In the last issue of The National Interest, we ran a cover story by Nikolas K. Gvosdev and Ray Takeyh positing that America’s military role in helping bring down Libyan president Muammar el-Qaddafi represented a significant new era in the country’s foreign policy—the ascendancy of a doctrine that placed far greater emphasis on humanitarian considerations as a rationale for military interventions overseas. This was a provocative thesis, and the authors’ probing analysis and tight argumentation rendered it one that we were proud to display prominently in our journal. But it occurred to us that it certainly didn’t represent the last word on the subject of the future of American foreign policy. And so we invited three prominent international-relations thinkers—Leslie H. Gelb, Patrick J. Buchanan and Marc Lynch—to weigh in with their own thoughts on the subject. Their musings follow, along with a final response from Gvosdev and Takeyh, who get the last word as a reward for introducing the subject in the first place.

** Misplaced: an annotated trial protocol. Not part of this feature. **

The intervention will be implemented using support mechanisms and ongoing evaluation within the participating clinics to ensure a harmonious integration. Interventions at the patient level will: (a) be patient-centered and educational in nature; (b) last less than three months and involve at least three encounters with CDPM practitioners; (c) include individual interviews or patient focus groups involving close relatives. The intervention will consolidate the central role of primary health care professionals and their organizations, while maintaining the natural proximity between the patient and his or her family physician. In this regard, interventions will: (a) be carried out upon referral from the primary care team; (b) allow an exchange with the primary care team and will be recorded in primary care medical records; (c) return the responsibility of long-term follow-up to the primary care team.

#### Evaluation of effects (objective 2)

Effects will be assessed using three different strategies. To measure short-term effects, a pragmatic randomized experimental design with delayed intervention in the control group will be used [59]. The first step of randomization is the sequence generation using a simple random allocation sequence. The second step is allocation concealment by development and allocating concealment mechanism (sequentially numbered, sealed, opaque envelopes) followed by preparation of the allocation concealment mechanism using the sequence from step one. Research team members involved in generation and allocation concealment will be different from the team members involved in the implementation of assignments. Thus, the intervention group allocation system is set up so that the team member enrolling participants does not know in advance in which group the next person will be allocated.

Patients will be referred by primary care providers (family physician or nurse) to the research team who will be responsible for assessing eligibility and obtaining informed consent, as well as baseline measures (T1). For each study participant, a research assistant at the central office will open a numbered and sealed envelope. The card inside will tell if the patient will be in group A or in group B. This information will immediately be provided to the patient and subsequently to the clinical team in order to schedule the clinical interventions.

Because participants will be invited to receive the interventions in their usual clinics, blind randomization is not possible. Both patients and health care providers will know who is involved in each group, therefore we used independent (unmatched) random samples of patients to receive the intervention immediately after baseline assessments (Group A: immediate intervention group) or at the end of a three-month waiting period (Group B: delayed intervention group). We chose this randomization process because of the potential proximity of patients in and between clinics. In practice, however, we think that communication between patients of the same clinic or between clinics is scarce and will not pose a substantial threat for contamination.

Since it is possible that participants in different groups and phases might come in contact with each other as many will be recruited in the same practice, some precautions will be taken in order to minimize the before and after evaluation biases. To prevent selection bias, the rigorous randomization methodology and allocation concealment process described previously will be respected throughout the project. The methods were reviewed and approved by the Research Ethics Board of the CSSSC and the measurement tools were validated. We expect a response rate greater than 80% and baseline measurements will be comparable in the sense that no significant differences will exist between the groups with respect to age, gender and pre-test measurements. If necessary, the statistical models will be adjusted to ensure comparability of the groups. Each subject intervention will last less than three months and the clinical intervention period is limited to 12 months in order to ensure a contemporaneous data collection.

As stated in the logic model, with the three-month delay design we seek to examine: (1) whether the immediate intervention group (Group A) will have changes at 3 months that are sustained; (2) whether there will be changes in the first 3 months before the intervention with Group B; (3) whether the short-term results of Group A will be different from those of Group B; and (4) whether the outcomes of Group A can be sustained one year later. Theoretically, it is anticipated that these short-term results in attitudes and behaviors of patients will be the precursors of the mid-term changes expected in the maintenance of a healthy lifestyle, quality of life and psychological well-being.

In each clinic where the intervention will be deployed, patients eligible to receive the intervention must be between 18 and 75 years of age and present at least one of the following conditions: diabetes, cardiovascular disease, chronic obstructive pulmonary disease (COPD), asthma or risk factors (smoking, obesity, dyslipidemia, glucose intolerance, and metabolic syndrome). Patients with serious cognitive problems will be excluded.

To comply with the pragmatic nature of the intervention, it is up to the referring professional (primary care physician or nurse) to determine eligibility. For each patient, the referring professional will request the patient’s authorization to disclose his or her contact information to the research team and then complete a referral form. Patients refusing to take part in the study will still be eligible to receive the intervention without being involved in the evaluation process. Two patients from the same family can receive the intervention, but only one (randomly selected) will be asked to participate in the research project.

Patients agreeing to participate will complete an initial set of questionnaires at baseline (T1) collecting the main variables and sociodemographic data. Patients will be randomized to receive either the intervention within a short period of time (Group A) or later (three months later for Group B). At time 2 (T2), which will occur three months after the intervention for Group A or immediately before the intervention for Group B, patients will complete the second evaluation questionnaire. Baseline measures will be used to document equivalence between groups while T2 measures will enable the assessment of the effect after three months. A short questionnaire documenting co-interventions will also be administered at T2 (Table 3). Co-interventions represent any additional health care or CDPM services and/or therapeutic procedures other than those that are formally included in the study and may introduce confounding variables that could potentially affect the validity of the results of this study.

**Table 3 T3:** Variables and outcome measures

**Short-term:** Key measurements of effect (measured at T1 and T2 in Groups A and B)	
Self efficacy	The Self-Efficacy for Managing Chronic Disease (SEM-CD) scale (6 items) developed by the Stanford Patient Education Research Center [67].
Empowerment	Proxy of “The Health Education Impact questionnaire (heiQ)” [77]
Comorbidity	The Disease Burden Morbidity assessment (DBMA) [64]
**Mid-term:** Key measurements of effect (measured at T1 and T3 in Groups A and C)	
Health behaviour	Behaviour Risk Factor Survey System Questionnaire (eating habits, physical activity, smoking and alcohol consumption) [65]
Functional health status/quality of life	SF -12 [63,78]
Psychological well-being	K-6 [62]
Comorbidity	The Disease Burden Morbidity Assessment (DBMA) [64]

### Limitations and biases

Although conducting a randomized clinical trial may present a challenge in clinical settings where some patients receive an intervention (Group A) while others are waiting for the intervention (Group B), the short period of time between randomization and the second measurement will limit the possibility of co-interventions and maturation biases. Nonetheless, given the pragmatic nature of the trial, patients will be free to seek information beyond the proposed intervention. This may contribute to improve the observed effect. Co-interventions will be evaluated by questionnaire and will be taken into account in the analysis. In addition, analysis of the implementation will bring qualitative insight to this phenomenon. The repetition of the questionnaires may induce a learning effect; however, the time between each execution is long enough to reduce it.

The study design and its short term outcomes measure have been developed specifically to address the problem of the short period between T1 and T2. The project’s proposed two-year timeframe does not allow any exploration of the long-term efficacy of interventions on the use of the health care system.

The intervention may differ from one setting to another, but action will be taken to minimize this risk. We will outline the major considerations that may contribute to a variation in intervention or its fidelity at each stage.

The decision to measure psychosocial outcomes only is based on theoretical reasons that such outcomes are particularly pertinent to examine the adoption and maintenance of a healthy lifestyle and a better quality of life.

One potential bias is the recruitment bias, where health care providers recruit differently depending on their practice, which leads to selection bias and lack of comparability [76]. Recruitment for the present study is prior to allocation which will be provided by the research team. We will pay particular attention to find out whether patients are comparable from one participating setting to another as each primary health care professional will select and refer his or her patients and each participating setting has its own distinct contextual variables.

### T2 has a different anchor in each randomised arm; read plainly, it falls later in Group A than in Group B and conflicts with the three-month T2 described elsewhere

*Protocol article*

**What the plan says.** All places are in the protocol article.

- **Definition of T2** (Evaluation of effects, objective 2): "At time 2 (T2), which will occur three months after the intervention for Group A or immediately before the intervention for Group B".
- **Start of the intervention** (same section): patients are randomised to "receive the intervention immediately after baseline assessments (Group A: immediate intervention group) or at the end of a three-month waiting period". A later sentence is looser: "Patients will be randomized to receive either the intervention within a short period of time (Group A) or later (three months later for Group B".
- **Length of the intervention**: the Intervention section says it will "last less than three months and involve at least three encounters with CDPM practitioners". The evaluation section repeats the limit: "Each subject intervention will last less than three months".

Does Libya Represent a New Wilsonism?
The Great Debate
From the issue
February 28, 2012